By BRETT WILKISON
THE PRESS DEMOCRAT
A legal fight to protect a program that allows Sonoma County residents to pay for energy-saving retrofits to their homes through property taxes was dealt a significant and possibly final setback last week.
The court fight is over tighter federal lending requirements that Sonoma County officials and others say hamper such programs by scaring off homeowners.
The new guidelines were crafted by a federal agency in 2009 amid a historic wave of home foreclosures and were intended to minimize further default risks for the recession-wracked lenders Fannie Mae and Freddie Mac.
The move prompted lawsuits from Sonoma County, the state of California and other public and private entities who said those risks were overblown. Their combined case against the Federal Housing Finance Agency said its new guidelines undermined the government-financed retrofit programs and harmed participating homeowners.
The programs enable a range of energy and water-saving upgrades, including solar panels, plumbing and heating improvements on homes and businesses.
On March 19, a three-judge panel for the 9th U.S. Circuit Court of Appeals waded back into the case, ruling unanimously that the Federal Housing Finance Agency was acting within its authority when it directed Fannie and Freddie to tighten lending practices on homes associated with such retrofit programs.
The court panel dismissed the county-state lawsuit and upheld the housing agency’s action, echoing similar decisions handed down in the past six months on related cases by two other U.S. appellate courts.
The outcome sets up a steep hurdle that could end the nearly three-year legal fight, county and state sources signaled Tuesday.
“I think we’ve all been through this enough times and don’t want to chase good money after bad,” said Board of Supervisors Chairman David Rabbitt.
County officials stressed they were not dropping their retrofit program. Upgrades for businesses have not been affected by the conflict.
The fight on lending practices for home retrofits now shifts back to Congress. A proposal by Rep. Mike Thompson, D-St. Helena, has failed to garner enough support in past years and could remain a longshot in the current session.
In the meantime, many observers are waiting to see if the Federal Housing Finance Agency follows through on a lower court’s order to complete a formal rule-making process — one it was set to finish in September but can now drop due to the appellate ruling.
The agency received a reported 40,000 comments in that process, an outpouring that supporters said showed broad support — including from other arms of the Obama administration — for allowing so-called Property Assisted Clean Energy, or PACE programs.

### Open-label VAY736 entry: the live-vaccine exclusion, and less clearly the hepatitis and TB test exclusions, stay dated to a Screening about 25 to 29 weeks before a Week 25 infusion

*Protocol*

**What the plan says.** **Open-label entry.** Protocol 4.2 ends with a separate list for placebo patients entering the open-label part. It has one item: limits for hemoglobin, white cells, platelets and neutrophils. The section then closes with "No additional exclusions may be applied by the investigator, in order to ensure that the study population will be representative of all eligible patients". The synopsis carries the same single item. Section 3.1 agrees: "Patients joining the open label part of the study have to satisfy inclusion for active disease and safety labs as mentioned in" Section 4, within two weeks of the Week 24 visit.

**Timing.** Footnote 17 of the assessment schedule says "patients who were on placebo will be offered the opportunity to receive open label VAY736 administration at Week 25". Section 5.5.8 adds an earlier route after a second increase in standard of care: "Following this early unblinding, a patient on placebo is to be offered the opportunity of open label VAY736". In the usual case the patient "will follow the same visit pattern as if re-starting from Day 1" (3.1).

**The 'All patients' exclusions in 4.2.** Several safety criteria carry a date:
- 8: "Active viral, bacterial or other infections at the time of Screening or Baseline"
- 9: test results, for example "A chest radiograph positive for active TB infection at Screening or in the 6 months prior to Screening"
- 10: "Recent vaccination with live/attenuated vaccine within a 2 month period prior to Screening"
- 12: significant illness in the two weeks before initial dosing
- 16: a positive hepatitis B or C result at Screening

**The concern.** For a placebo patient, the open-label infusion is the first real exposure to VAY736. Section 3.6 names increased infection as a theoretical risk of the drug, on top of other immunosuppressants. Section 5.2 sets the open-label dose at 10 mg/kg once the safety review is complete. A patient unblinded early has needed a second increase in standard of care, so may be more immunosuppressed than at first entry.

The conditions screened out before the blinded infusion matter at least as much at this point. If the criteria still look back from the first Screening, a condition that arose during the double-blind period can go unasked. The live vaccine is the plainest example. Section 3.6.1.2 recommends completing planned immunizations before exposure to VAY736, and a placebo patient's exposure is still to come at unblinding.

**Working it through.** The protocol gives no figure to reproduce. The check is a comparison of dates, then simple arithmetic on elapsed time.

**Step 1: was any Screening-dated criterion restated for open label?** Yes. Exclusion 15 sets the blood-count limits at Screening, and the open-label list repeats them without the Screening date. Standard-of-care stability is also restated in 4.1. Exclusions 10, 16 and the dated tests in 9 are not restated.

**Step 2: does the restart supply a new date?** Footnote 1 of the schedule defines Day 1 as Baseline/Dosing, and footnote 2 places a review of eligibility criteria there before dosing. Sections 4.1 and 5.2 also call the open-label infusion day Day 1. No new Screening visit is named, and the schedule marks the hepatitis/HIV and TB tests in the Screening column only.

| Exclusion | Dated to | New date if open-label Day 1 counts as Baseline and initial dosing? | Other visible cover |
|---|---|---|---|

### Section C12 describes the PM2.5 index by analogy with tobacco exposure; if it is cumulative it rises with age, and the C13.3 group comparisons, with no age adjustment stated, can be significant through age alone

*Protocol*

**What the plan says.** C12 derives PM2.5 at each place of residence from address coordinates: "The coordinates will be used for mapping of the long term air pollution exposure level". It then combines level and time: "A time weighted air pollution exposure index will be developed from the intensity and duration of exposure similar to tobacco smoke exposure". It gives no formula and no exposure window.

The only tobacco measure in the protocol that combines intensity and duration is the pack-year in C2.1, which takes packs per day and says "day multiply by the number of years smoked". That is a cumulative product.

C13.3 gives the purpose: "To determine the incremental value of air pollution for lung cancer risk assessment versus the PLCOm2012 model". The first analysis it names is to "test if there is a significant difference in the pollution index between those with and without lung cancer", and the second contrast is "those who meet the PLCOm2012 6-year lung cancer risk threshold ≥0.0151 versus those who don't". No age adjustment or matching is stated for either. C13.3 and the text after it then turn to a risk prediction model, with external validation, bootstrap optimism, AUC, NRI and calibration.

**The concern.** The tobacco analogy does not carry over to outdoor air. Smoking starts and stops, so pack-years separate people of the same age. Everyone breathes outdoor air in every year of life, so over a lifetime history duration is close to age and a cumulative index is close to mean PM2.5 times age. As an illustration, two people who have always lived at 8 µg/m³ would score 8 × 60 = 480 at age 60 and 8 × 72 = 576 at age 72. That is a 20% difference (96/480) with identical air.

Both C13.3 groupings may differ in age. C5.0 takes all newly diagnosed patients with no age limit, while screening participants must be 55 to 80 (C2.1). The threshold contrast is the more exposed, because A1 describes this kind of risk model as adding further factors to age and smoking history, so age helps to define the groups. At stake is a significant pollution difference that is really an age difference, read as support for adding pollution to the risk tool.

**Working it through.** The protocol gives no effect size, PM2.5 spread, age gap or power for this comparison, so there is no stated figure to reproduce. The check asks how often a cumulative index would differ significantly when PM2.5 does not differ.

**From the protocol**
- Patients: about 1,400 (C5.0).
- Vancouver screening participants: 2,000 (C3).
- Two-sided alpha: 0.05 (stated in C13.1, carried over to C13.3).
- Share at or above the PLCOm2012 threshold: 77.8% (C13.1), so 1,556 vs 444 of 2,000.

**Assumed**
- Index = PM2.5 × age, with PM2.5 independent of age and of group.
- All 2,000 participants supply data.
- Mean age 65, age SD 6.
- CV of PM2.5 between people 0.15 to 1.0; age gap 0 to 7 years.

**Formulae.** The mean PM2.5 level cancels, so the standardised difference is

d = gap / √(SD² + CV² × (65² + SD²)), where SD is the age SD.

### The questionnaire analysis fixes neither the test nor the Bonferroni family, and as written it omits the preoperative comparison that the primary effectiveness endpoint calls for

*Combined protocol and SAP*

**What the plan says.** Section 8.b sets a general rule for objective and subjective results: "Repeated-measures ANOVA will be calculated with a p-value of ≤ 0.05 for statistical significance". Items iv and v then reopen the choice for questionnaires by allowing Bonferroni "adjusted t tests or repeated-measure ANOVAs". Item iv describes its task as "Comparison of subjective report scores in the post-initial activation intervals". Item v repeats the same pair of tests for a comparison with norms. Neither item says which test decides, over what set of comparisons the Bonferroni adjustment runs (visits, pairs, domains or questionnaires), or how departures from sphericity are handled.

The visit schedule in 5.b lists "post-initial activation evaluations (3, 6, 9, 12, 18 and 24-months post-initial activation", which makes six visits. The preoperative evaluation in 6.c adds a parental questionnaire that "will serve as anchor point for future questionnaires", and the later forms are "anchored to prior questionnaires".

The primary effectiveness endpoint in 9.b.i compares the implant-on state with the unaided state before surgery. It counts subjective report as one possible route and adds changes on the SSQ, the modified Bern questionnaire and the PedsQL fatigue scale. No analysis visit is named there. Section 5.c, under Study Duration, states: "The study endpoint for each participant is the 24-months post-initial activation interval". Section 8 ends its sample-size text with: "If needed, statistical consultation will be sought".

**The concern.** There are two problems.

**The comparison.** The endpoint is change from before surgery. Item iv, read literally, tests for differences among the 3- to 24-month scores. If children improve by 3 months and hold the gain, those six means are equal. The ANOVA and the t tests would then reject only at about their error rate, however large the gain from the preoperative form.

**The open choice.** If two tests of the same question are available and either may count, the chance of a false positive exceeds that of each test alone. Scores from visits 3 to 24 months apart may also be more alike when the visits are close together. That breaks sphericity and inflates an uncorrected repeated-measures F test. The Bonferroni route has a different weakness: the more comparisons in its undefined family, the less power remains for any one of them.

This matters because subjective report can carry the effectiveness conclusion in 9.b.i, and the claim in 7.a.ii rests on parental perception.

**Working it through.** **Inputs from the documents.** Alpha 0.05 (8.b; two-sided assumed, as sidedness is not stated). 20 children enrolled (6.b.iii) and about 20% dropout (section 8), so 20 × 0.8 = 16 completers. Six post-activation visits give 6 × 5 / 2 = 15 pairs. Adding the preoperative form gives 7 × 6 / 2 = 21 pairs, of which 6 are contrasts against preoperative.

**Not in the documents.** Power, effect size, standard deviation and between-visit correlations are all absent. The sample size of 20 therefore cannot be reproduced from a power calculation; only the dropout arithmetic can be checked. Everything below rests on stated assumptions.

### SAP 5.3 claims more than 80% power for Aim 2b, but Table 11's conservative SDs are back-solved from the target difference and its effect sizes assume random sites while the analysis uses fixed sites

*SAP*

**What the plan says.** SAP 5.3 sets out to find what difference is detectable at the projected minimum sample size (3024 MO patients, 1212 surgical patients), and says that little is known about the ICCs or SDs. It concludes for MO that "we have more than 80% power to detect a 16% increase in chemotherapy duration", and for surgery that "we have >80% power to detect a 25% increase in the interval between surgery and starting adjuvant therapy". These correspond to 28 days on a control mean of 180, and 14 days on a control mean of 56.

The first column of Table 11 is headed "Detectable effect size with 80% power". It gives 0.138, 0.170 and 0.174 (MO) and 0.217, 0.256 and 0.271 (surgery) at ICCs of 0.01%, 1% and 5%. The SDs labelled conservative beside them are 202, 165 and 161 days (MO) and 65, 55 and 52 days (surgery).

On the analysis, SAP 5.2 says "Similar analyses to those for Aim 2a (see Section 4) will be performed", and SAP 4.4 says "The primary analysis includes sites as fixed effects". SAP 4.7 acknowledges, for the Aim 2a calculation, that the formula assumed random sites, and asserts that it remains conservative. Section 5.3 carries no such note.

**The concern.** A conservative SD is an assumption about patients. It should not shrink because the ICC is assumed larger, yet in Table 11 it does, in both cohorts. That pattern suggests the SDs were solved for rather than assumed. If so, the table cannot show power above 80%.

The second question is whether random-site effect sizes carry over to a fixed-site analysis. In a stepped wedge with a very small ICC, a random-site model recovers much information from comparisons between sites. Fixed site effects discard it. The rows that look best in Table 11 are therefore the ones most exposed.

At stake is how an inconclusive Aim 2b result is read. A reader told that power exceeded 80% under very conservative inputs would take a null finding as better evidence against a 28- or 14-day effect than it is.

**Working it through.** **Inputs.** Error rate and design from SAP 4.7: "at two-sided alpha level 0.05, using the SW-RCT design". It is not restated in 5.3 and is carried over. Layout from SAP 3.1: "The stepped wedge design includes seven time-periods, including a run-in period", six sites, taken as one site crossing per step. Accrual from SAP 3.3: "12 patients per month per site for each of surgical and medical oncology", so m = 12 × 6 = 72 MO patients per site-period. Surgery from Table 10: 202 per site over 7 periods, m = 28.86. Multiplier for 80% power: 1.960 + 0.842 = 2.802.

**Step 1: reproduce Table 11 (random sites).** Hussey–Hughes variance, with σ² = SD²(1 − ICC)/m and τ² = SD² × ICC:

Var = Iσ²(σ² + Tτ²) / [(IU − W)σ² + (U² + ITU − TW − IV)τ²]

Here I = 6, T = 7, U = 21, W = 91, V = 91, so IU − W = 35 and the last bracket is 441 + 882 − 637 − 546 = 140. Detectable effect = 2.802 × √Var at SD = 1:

But at least a half-dozen high-powered banking groups have backed the Federal Housing Finance Agency’s stance on the retrofit programs, a lobbying campaign that could make a favorable resolution more elusive for program supporters.
In a written statement Tuesday, Alfred Pollard, the agency’s general counsel, said it was “pleased” with the last week’s court ruling. He did not respond to questions sent through an agency spokeswoman.
The Board of Supervisors is set to review its legal options with attorneys at its April 9 meeting.
A spokeswoman with the California Attorney General’s Office said the state was also considering its next move. Those include a second look at the case by the same three-judge panel or the full appellate court, or a request for review by the U.S. Supreme Court.
News of the appellate court decision surfaced Tuesday in a semi-annual update to the Board of Supervisors on the county’s 4-year-old Energy Independence Program.
To date, it has financed more than 1,800 energy upgrades on homes and businesses in the county. They include solar installations and other efficiency improvements — new windows, furnaces and insulation — worth more than $60 million.
County officials say the program has created dozens of permanent jobs, supplying much-needed business to local contractors. Sonoma County was the first to launch a countywide effort in 2009. Similar programs were taking hold across the country before the lending change.
Federal housing finance officials say such programs pose a threat to the mortgage giants Fannie Mae and Freddie Mac because, in the event of a foreclosure, they put repayment of property tax liens for the upgrades ahead of home loans.
Program supporters point to records that show loan defaults are extremely rare among retrofit customers.
Still, to minimize the risk, in July 2010 Fannie and Freddie — which together control more than half of all home mortgages in the country — said they would stop buying loans on homes that are participating in PACE programs.
They also required homeowners with their mortgages to pay off retrofit liens before selling or refinancing their house.
The crackdown dropped monthly applications to Sonoma County’s program by half and left its future, at least on the residential side, in some doubt.
In April last year, Supervisor Shirlee Zane said PACE programs including the county’s would have “a real hard time moving forward” unless the lending rules were reversed.
This year the message is more optimistic as recent activity has rebounded somewhat. Applications for February surpassed those recorded in the same month over the past two years.
The applicants include homeowners without a mortgage or those with a loan controlled by a lender other than Fannie or Freddie, county officials said.
Combined with commercial applications, monthly financing requests have averaged about $1.2 million.
If that level holds, county supervisors said, the program could be worthwhile even under the tighter lending requirements.
“It’s an uphill climb,” Zane said. “It’s not insurmountable.”
You can reach Staff Writer Brett Wilkison at 521-5295 or firstname.lastname@example.org.